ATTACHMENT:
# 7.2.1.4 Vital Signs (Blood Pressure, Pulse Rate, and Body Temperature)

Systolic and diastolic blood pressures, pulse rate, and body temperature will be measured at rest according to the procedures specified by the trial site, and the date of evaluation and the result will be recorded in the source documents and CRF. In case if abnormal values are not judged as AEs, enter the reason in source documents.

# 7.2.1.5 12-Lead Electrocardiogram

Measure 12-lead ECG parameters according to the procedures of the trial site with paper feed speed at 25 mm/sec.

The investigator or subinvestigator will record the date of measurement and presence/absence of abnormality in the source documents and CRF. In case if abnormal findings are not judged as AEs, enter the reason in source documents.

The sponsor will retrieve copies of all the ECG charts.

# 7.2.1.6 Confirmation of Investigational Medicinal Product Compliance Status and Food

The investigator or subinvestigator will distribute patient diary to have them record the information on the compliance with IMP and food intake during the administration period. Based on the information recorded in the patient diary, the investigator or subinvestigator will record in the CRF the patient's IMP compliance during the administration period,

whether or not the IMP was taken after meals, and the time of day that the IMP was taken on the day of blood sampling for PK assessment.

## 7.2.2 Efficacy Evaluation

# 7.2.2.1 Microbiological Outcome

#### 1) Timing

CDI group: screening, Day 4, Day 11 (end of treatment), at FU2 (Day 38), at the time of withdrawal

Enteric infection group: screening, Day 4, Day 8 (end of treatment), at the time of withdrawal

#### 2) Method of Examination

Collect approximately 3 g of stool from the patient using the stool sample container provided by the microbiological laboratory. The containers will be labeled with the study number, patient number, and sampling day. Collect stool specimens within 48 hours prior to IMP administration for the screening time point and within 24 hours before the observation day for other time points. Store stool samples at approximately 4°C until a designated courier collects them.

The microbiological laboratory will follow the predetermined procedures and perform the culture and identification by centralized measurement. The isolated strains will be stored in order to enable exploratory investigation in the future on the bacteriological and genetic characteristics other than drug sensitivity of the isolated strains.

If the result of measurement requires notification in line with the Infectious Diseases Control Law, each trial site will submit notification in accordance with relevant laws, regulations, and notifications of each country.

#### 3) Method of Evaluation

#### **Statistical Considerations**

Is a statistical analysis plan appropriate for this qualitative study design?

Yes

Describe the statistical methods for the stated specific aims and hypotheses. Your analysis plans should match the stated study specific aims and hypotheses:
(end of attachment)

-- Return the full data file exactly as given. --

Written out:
# 7.2.1.4 Vital Signs (Blood Pressure, Pulse Rate, and Body Temperature)

Systolic and diastolic blood pressures, pulse rate, and body temperature will be measured at rest according to the procedures specified by the trial site, and the date of evaluation and the result will be recorded in the source documents and CRF. In case if abnormal values are not judged as AEs, enter the reason in source documents.

# 7.2.1.5 12-Lead Electrocardiogram

Measure 12-lead ECG parameters according to the procedures of the trial site with paper feed speed at 25 mm/sec.

The investigator or subinvestigator will record the date of measurement and presence/absence of abnormality in the source documents and CRF. In case if abnormal findings are not judged as AEs, enter the reason in source documents.

The sponsor will retrieve copies of all the ECG charts.

# 7.2.1.6 Confirmation of Investigational Medicinal Product Compliance Status and Food

The investigator or subinvestigator will distribute patient diary to have them record the information on the compliance with IMP and food intake during the administration period. Based on the information recorded in the patient diary, the investigator or subinvestigator will record in the CRF the patient's IMP compliance during the administration period,

whether or not the IMP was taken after meals, and the time of day that the IMP was taken on the day of blood sampling for PK assessment.

## 7.2.2 Efficacy Evaluation

# 7.2.2.1 Microbiological Outcome

#### 1) Timing

CDI group: screening, Day 4, Day 11 (end of treatment), at FU2 (Day 38), at the time of withdrawal

Enteric infection group: screening, Day 4, Day 8 (end of treatment), at the time of withdrawal

#### 2) Method of Examination

Collect approximately 3 g of stool from the patient using the stool sample container provided by the microbiological laboratory. The containers will be labeled with the study number, patient number, and sampling day. Collect stool specimens within 48 hours prior to IMP administration for the screening time point and within 24 hours before the observation day for other time points. Store stool samples at approximately 4°C until a designated courier collects them.

The microbiological laboratory will follow the predetermined procedures and perform the culture and identification by centralized measurement. The isolated strains will be stored in order to enable exploratory investigation in the future on the bacteriological and genetic characteristics other than drug sensitivity of the isolated strains.

If the result of measurement requires notification in line with the Infectious Diseases Control Law, each trial site will submit notification in accordance with relevant laws, regulations, and notifications of each country.

#### 3) Method of Evaluation

#### **Statistical Considerations**

Is a statistical analysis plan appropriate for this qualitative study design?

Yes

Describe the statistical methods for the stated specific aims and hypotheses. Your analysis plans should match the stated study specific aims and hypotheses: